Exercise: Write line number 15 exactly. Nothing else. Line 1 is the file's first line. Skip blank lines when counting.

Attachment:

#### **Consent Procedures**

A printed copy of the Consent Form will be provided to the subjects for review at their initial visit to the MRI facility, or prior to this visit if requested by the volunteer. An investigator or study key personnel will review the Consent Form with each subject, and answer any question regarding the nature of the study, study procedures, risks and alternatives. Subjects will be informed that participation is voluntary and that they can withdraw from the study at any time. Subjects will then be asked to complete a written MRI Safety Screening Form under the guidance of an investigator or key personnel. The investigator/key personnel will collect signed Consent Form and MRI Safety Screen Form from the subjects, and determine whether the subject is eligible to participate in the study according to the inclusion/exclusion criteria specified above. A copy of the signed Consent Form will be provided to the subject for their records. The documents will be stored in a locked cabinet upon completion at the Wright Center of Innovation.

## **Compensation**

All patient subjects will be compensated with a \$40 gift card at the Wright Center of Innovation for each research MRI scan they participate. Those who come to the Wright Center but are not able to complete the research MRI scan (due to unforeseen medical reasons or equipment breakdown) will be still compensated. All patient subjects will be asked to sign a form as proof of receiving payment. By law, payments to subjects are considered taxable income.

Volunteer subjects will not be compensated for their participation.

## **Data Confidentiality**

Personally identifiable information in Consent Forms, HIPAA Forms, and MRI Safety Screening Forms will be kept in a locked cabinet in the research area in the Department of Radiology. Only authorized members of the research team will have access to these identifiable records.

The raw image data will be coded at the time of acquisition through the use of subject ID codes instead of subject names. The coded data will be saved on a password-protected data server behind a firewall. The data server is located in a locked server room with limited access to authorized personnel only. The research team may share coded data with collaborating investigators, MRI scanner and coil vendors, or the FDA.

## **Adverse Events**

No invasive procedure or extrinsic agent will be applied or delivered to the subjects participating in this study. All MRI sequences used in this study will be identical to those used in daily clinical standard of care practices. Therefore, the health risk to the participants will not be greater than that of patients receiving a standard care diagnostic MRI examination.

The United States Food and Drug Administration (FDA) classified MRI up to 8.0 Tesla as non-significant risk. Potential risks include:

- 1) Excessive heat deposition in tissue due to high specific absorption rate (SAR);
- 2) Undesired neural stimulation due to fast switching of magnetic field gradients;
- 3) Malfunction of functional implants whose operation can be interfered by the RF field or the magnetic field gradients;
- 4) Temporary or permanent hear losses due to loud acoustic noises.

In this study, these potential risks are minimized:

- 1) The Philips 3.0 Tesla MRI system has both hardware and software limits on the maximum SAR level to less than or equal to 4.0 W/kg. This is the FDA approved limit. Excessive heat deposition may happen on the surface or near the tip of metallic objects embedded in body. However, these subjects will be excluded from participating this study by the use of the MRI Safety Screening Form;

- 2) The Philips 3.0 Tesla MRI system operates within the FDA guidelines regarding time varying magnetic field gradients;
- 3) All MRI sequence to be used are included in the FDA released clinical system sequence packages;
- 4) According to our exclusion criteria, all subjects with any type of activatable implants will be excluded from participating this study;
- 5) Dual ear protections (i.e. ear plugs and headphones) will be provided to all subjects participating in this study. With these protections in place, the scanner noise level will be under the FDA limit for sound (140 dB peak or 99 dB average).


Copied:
- 4) Temporary or permanent hear losses due to loud acoustic noises.